, LONDON, July 31 – The scientist who helped discover the Ebola virus said the outbreak in west Africa was unlikely to trigger a major epidemic outside the region, adding he would happily sit next to an infected person on a train.
But Professor Peter Piot told AFP that a “really bad” sense of panic and lack of trust in the authorities in west Africa had contributed to the world’s largest-ever outbreak.
The Belgian scientist, now based in Britain, urged officials to test experimental vaccines on people with the virus so that when it inevitably returns, the world is prepared.
Since March, there have been 1,201 cases of Ebola and 672 deaths in Guinea, Liberia and Sierra Leone, according to the World Health Organization (WHO).
Doctors Without Borders (MSF) has warned that the crisis is set to get worse and that there is no overarching strategy to handle the crisis.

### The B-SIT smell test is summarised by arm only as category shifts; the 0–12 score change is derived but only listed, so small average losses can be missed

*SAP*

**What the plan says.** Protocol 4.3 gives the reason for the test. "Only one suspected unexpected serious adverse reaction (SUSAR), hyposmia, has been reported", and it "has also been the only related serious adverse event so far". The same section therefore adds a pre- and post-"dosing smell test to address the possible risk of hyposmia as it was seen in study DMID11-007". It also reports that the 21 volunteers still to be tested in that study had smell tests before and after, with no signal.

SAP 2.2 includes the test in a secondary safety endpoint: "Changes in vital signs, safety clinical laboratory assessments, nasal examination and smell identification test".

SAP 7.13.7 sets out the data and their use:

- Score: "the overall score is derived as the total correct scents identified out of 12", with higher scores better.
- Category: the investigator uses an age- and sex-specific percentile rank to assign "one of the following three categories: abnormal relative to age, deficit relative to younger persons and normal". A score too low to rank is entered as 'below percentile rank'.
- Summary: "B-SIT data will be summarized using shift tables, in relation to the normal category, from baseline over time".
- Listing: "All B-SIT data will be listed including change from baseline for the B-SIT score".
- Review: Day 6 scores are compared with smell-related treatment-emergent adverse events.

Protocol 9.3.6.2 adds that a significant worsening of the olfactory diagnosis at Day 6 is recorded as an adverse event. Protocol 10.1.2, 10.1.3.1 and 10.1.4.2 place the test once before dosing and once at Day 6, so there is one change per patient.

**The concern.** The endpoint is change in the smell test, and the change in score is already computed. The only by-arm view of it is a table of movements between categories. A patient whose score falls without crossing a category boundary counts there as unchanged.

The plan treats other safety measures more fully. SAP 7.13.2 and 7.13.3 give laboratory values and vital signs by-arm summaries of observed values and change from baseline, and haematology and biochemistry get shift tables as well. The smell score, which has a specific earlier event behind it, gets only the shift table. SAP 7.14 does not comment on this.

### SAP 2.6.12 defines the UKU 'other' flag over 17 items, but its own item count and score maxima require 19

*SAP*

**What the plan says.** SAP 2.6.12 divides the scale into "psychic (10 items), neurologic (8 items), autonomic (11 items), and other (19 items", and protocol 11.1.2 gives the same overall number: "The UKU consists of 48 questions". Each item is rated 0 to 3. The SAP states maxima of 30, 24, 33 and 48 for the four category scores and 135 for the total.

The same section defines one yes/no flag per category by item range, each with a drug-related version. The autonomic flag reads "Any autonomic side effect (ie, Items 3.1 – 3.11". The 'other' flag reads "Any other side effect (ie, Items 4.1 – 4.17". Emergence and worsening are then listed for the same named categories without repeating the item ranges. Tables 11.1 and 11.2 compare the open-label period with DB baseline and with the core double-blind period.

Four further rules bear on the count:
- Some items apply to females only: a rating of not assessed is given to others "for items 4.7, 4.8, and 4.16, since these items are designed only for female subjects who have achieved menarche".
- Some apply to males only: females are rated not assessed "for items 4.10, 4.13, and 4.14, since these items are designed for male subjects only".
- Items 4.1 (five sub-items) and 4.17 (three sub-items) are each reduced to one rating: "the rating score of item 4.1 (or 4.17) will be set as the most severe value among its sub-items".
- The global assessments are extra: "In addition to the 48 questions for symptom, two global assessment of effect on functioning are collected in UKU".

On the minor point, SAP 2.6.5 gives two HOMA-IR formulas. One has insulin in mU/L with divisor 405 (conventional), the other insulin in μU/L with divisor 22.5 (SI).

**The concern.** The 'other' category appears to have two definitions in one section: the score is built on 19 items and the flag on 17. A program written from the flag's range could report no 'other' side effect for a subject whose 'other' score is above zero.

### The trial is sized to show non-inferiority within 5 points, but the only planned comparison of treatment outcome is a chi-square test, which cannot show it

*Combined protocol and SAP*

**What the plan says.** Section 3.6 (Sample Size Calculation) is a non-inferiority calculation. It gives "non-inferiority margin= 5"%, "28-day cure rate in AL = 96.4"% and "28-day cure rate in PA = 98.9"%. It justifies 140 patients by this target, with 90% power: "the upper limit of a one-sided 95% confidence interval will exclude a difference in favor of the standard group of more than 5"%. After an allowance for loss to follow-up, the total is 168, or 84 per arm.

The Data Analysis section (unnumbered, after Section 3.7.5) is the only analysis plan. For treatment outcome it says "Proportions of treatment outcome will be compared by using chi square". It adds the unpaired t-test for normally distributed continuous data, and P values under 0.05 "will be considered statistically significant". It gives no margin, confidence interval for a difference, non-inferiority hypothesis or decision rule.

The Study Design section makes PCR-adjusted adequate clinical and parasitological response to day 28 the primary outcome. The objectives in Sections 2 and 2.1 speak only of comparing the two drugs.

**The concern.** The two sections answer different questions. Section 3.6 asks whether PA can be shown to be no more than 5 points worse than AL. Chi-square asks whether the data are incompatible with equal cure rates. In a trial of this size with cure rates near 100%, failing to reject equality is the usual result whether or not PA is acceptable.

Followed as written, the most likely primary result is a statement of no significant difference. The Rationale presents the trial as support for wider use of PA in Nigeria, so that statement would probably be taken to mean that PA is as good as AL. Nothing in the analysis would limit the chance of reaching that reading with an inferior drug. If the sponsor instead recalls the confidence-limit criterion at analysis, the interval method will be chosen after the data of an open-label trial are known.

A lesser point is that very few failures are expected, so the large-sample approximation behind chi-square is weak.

Piot co-discovered the Ebola virus as a 27-year-old researcher in 1976. READ: EU offers extra 2mn euros to fight WAfrica Ebola crisis.
He is now director of the prestigious London School of Hygiene and Tropical Medicine and was previously executive director of the United Nations’ HIV/AIDS programme UNAIDS.
Even if someone carrying Ebola were to fly to Europe, the United States or another part of Africa, “I don’t think that will give rise to a major epidemic,” he told AFP in an interview on Wednesday.
“Spreading in the population here, I’m not that worried about it,” he said.
“I wouldn’t be worried to sit next to someone with Ebola virus on the Tube as long as they don’t vomit on you or something. This is an infection that requires very close contact.”